The trading community is torn between the convenience of holding it with a third party, such as in an ETF (Exchange Traded Fund) or in physical form.
The thinking is that if the global financial system does meltdown, then that is when gold will come into its own as the world’s currency. In this scenario, you’ll want your asset to hand, even in the form of jewellery.
If it’s held in a vault or an online account, you could be relying on others to give you access to your suddenly very valuable property.
There are countless markets and instruments in which you can invest. Running along-side these markets are CFDs (Contract for Difference). There are particular features of CFDs, which make them particularly useful for short-term trading.
One measure of CFDs is their undoubted popularity. The volume of CFD trading in the forex market alone is calculated to be $5.4tn per day.
Variety: There are CFD products that cover single stock equities, bonds, stock indices, cryptocurrencies, forex and more. Being able to use one instrument, CFDs, to trade such a diversified range of markets is one of the product’s plus points.
Convenience: If you choose the right kind of broker, you’ll have all of the above markets available to trade from the same account. The priority is to ensure your broker is regulated by a tier-1 authority.
Then consider the range of markets. Some brokers such as IG offer more than 10,000 different markets.
Investing in physical gold offers a unique form of ownership. By contrast, a CFD position in gold can be traded into, and out of, at the click of a button. While you are holding it, then you’ll get live pricing reports and access to research and analysis tools.
Selling short: If you think the price of gold is higher than it should be, any suggestion that price is about to correct downwards can be traded using CFDs.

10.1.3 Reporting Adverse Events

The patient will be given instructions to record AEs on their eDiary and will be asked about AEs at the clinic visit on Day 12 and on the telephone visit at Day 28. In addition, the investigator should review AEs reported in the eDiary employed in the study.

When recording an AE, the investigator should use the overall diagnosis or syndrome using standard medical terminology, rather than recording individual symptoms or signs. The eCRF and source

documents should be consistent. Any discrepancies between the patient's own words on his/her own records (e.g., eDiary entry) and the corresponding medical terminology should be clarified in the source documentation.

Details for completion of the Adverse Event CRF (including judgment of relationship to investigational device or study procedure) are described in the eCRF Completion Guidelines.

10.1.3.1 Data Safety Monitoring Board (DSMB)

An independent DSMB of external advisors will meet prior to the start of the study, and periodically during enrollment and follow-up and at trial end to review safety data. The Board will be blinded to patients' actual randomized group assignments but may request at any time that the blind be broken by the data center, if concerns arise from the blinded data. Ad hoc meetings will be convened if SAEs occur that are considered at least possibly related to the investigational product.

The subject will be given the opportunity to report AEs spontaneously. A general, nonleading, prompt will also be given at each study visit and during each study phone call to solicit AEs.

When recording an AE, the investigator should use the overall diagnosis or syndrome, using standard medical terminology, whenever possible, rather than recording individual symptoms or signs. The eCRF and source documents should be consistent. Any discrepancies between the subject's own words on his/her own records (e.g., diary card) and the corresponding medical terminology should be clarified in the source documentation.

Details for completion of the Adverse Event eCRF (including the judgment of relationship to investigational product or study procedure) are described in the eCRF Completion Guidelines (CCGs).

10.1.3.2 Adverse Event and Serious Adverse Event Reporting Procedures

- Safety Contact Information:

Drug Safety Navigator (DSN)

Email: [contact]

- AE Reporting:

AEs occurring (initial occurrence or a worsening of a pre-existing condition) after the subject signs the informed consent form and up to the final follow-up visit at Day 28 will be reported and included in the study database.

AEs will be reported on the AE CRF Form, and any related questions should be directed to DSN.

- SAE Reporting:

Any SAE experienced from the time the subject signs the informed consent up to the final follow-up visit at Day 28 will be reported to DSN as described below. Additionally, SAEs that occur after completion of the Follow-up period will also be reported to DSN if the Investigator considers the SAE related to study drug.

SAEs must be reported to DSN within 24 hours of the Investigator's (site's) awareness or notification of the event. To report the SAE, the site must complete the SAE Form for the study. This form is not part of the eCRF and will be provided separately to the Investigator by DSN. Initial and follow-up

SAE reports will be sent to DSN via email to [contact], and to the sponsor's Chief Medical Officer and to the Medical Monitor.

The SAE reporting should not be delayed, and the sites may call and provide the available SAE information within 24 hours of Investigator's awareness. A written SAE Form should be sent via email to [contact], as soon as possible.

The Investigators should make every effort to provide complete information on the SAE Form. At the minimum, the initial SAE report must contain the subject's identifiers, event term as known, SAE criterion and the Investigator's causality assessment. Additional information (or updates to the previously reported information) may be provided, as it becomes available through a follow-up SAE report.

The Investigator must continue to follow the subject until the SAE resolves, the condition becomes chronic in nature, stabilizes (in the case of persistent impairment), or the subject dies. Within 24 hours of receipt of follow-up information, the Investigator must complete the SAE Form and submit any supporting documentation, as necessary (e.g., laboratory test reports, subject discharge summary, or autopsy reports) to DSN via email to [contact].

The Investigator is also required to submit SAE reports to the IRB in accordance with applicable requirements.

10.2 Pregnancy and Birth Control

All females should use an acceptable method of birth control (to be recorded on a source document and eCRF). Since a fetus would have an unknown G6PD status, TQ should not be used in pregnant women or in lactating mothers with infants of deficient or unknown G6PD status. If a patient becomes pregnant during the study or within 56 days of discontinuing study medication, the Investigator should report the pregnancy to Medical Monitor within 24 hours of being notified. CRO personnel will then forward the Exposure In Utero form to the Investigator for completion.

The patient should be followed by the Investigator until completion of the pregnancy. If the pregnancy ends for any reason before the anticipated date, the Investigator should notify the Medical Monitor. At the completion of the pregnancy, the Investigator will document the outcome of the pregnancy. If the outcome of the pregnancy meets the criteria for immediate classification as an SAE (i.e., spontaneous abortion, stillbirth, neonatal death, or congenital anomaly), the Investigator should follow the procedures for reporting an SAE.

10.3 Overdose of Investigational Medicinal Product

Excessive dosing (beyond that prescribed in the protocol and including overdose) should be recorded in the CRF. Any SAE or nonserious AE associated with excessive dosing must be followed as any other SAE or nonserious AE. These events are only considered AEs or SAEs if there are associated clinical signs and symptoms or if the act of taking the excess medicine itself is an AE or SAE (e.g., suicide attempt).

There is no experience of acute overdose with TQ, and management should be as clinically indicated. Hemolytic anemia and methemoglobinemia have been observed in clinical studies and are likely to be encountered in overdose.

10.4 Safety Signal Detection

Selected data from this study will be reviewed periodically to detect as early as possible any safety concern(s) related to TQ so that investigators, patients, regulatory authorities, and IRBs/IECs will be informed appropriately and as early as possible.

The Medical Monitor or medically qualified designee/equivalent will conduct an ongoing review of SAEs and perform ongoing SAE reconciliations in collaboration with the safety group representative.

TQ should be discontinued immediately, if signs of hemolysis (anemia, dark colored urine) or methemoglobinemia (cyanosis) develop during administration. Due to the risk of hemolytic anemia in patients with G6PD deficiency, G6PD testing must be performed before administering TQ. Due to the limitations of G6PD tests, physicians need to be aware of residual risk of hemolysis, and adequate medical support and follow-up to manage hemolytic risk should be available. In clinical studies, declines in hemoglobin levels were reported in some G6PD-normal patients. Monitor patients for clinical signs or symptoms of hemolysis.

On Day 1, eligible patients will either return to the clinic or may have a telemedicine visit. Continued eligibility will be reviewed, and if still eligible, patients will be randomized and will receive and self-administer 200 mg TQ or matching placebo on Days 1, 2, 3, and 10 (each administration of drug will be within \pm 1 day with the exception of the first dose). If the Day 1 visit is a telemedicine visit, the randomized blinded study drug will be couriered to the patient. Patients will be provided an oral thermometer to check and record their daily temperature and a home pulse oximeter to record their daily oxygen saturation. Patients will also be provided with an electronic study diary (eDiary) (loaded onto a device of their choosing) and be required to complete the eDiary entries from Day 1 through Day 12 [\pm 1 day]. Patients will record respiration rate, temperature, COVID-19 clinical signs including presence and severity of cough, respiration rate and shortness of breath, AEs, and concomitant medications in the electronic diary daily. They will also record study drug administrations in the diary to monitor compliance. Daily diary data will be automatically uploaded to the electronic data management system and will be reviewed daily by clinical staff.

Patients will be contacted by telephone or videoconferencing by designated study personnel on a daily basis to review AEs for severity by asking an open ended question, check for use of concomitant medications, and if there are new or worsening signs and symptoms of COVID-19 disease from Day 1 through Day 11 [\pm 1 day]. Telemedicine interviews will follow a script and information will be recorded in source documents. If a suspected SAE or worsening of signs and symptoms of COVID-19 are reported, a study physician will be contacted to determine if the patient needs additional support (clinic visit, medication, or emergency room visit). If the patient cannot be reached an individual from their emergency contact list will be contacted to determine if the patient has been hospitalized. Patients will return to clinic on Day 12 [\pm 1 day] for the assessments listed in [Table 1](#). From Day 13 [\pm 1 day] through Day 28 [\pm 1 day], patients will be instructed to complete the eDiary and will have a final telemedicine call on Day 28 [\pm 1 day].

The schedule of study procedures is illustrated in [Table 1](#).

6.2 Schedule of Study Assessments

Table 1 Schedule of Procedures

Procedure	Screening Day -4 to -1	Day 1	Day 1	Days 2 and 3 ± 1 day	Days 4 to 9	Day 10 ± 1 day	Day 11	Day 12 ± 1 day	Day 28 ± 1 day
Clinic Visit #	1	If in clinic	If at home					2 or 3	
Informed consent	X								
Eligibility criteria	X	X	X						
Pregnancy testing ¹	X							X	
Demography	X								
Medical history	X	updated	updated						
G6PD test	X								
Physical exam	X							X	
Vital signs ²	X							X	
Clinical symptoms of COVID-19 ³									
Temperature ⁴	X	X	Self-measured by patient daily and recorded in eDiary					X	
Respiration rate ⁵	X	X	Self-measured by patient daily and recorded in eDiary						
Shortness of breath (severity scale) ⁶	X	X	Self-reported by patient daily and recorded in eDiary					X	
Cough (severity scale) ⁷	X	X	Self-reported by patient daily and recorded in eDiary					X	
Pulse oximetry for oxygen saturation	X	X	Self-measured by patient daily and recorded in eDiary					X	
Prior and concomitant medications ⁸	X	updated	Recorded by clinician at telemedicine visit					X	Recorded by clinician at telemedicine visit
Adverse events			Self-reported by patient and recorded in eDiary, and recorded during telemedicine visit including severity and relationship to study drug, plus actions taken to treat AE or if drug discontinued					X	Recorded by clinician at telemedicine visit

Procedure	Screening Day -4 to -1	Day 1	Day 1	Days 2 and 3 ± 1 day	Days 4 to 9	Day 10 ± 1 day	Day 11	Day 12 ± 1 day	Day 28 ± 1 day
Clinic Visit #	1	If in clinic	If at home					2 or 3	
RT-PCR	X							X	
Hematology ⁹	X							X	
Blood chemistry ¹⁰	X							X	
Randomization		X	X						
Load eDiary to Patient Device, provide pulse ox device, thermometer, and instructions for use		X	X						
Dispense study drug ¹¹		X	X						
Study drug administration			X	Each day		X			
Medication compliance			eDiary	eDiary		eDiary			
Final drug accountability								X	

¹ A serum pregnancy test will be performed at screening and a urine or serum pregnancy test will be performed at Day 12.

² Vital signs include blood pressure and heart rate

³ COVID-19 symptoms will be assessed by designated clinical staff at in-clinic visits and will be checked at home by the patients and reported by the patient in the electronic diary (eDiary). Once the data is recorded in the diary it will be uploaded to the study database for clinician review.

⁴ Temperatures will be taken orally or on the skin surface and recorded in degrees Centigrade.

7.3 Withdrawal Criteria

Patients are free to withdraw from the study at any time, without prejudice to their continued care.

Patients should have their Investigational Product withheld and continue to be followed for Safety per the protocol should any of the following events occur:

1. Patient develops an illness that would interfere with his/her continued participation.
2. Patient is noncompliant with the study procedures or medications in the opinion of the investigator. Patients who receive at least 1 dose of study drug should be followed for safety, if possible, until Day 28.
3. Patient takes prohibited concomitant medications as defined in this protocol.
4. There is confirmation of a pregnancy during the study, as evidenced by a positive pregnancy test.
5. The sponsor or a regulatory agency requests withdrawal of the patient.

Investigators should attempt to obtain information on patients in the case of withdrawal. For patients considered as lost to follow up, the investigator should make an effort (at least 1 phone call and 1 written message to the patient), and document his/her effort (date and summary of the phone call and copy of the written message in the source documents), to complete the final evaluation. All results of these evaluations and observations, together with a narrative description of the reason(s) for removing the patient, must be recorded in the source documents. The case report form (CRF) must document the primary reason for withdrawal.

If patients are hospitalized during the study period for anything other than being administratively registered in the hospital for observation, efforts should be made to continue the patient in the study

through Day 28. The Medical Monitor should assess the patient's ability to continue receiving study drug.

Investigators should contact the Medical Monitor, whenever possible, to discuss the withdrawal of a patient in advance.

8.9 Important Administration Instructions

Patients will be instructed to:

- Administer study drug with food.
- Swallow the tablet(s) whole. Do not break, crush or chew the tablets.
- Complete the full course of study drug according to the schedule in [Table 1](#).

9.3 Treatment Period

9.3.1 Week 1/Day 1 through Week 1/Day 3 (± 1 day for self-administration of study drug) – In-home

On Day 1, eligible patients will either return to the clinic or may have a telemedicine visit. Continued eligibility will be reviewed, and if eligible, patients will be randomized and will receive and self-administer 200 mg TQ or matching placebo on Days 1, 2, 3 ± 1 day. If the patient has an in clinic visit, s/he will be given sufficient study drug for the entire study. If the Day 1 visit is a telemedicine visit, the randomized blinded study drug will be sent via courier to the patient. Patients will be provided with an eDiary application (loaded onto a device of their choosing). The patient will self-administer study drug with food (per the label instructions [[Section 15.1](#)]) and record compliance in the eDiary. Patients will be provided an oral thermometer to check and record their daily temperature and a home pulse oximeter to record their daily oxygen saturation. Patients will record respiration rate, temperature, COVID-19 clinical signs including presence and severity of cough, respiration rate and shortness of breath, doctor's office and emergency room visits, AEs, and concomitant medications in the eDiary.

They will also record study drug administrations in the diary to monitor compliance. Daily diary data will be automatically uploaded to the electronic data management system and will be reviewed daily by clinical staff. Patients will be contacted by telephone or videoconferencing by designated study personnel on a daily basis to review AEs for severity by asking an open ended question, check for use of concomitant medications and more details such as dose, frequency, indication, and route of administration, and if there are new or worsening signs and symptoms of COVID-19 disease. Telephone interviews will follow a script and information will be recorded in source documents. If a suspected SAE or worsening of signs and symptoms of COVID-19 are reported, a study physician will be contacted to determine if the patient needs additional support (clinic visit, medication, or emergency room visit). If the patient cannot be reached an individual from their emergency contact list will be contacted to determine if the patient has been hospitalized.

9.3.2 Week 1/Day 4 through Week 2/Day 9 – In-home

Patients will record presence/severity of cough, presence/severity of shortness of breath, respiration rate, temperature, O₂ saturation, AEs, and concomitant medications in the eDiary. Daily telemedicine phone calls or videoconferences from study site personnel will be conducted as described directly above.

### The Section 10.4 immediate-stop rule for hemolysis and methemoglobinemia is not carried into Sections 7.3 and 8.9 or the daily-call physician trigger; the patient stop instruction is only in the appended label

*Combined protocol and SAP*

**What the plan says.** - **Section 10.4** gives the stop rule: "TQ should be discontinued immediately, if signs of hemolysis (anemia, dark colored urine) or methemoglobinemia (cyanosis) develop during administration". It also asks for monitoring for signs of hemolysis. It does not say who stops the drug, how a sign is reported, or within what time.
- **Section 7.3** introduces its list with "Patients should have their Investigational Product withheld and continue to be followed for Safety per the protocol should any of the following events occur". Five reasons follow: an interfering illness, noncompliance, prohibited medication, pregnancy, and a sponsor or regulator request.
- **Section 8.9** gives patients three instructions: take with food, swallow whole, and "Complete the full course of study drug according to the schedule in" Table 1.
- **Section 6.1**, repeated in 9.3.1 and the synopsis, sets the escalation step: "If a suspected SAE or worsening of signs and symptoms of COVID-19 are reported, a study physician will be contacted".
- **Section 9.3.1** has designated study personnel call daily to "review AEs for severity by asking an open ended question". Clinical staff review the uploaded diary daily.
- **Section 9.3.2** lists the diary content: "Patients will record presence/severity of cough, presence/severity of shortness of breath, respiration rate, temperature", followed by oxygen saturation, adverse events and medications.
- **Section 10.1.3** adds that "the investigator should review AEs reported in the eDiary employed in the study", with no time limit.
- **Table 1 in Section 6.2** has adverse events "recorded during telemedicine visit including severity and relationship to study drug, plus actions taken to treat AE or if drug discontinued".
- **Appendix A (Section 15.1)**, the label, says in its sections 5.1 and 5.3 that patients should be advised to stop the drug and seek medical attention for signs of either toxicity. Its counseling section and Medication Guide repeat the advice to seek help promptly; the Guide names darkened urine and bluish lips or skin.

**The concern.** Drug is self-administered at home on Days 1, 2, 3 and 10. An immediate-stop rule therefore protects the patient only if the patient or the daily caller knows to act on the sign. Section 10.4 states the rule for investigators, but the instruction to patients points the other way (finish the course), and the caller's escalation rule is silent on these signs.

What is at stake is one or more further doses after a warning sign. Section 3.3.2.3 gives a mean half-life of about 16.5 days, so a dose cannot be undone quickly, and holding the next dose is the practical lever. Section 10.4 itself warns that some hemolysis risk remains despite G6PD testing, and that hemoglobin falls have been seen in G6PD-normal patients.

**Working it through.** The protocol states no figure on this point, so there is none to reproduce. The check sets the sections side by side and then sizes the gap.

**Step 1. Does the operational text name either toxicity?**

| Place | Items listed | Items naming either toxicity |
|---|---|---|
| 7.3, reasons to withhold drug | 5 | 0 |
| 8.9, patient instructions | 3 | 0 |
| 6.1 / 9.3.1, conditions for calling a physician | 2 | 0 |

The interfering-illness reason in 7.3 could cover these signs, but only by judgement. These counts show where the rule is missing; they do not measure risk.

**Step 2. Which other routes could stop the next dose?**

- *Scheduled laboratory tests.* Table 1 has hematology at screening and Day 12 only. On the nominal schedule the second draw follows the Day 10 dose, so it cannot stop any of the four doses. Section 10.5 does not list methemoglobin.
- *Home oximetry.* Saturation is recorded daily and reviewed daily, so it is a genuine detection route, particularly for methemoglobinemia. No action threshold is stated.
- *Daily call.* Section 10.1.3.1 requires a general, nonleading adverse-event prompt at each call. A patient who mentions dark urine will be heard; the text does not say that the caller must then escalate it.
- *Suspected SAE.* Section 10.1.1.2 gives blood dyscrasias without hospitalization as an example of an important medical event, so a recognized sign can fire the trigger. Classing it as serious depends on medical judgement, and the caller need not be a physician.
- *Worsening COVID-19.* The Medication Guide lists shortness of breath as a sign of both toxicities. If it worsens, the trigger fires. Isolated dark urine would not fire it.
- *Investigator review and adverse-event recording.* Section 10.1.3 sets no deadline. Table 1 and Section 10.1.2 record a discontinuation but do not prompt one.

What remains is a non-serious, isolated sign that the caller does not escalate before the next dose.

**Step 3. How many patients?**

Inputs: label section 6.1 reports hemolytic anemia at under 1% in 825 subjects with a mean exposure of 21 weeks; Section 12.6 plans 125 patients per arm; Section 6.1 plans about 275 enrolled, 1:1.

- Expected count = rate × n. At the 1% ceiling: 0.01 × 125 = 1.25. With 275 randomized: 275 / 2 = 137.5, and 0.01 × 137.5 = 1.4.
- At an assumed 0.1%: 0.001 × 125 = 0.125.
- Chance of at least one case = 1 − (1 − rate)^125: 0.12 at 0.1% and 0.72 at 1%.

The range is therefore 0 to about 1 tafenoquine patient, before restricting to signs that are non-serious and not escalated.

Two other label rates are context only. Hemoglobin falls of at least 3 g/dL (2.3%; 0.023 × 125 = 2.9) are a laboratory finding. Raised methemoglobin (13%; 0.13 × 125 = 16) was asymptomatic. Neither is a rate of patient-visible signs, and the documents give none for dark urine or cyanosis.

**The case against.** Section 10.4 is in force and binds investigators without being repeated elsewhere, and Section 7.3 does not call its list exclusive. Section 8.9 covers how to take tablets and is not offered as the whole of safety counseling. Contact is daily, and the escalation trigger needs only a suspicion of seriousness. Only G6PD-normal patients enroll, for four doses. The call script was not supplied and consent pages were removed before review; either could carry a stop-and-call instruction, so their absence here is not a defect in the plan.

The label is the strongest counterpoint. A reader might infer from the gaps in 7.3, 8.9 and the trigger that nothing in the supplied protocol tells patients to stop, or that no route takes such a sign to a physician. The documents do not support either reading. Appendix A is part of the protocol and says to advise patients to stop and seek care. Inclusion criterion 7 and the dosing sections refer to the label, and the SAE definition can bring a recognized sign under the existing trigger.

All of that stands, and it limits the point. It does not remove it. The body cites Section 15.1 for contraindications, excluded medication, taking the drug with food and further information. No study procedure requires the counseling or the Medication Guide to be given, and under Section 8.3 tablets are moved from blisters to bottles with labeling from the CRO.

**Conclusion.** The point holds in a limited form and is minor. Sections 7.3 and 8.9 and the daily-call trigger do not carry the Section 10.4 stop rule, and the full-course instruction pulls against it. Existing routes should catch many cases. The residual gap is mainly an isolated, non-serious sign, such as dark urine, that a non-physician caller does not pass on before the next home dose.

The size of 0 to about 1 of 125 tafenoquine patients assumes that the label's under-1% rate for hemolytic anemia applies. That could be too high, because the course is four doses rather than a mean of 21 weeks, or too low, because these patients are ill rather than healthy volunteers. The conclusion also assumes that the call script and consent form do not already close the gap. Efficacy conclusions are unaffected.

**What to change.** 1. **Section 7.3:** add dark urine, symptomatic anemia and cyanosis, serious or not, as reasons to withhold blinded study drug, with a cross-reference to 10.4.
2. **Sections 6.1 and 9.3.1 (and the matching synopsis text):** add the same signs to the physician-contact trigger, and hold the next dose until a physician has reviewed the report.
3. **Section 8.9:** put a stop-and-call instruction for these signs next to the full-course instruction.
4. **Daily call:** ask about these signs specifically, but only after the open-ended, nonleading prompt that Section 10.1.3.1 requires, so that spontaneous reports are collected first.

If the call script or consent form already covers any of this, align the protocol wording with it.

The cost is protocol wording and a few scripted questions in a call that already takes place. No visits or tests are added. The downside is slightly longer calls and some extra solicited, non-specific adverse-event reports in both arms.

You don’t need to own an asset to sell it. This process of ‘selling short’ is one of the attractive features of CFDs. It’s also something that makes CFDs popular with traders operating short-term strategies.
Financing costs: As CFDs are derivative products, trading them involves margin. When a broker uses your cash balance as a deposit to buy a position that is larger than your original deposit, they are effectively lending you money. This loan of funds incurs an over-night financing charge.
Investment strategies that operate over a longer-time period tend to have lower holding costs than CFDs.
Cost advantages of using CFDs: Trading in and out of positions frequently can incur certain costs. There is the bid-offer spread to consider and specialist CFD brokers tend to compete in this area.
There is more good news for traders using CFDs. Depending on your location, you might be able to avoid certain transaction taxes. UK-domiciled traders, for example, can use CFDs to avoid the 0.5% SDRT charge applied on purchases of UK-listed stocks.
Leverage: CFDs allow you to scale-up your risk-return. Profits and losses can be magnified using leverage. This is a risky approach and not advisable for the novice trader. It is worth noting as it offers something different to the standard buy-and-hold approach to investing.
In truth, when considering investing CFDs, it is probably not a case or either/or. Finding a balance between long-term and short-term investment aims involves choosing the right tool for the job.
The neat features of CFDs, such as ‘short-selling’, are hard to ignore. The general view within the trading community is that CFD financing charges start to become a factor after a period of a few weeks. This makes CFDs particularly useful for short-term speculation rather than long-term investing.
Short-term speculation does come with additional risks. So that is something else to factor in.
There is another very important point to consider. The approach you take needs to fit in with your lifestyle and the time you can commit to making a return on the markets.
CFDs are complex instruments and come with a high risk of losing money rapidly due to leverage . 75 % of retail investor accounts lose money when trading CFDs with this provider . You should consider whether you understand how CFDs work, and whether you can afford to take the high risk of losing your money .